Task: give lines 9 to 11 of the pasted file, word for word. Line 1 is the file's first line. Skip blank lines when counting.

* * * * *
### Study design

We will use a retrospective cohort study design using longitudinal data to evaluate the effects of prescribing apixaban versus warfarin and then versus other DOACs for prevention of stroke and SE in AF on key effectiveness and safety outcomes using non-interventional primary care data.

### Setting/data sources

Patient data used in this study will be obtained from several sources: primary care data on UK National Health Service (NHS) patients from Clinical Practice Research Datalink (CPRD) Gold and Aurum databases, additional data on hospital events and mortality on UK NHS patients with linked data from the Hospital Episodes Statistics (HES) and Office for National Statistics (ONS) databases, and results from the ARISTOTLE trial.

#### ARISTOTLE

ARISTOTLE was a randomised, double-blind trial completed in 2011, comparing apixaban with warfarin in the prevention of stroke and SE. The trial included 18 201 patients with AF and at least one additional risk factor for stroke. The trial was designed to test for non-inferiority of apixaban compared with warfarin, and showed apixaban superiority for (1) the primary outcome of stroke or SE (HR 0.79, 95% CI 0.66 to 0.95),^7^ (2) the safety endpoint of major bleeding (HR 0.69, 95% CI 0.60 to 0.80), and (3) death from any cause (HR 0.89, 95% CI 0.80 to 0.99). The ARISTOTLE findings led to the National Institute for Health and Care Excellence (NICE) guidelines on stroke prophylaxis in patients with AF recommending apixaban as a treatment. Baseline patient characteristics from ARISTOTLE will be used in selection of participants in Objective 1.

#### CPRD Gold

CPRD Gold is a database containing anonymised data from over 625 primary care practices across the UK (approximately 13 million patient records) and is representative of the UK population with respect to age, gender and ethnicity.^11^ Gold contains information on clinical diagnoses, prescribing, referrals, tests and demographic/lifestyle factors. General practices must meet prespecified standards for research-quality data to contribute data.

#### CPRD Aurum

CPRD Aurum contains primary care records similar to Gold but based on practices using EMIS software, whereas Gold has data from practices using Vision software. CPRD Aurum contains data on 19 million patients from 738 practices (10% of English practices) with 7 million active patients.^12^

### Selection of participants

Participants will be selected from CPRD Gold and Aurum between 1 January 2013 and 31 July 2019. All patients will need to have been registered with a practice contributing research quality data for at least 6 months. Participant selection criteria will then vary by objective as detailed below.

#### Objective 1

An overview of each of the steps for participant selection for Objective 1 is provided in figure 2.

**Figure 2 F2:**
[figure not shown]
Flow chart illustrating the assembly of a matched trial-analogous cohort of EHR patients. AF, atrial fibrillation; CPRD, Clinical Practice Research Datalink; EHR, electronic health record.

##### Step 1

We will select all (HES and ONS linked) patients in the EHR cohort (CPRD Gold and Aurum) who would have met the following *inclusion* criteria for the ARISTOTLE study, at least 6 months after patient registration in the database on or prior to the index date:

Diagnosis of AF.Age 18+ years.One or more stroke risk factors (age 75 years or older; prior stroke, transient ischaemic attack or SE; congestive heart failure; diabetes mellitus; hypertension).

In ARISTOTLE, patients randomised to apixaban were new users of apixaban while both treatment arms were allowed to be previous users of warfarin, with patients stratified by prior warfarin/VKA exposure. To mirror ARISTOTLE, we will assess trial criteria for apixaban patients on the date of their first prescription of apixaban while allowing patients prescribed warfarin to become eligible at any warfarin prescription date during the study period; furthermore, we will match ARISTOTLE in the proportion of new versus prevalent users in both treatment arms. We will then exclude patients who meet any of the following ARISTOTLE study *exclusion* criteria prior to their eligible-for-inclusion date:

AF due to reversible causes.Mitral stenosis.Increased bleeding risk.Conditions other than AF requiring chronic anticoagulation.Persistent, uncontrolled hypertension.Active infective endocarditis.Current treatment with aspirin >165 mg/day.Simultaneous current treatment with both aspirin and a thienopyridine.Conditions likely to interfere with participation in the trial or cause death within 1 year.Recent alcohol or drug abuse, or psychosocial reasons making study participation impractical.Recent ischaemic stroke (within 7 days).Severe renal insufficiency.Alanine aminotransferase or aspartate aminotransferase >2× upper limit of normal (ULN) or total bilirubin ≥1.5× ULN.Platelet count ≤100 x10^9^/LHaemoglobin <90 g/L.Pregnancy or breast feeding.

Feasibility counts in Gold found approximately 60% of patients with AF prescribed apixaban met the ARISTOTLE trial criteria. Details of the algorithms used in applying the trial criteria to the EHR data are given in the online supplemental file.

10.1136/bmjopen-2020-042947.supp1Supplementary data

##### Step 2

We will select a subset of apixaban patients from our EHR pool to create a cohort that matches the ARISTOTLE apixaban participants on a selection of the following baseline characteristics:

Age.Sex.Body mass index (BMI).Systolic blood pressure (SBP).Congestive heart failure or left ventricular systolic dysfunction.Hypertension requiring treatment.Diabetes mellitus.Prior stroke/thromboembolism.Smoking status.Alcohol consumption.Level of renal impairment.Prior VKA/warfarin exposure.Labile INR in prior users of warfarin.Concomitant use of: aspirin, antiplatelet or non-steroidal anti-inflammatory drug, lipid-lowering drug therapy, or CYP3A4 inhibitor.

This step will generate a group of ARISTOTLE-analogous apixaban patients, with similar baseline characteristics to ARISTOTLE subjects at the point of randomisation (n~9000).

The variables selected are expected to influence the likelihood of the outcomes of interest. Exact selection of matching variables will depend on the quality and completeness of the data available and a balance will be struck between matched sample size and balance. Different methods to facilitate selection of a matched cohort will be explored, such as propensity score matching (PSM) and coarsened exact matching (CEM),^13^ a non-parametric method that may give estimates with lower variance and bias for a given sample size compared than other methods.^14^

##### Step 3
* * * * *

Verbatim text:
#### CPRD Aurum

CPRD Aurum contains primary care records similar to Gold but based on practices using EMIS software, whereas Gold has data from practices using Vision software. CPRD Aurum contains data on 19 million patients from 738 practices (10% of English practices) with 7 million active patients.^12^

### Selection of participants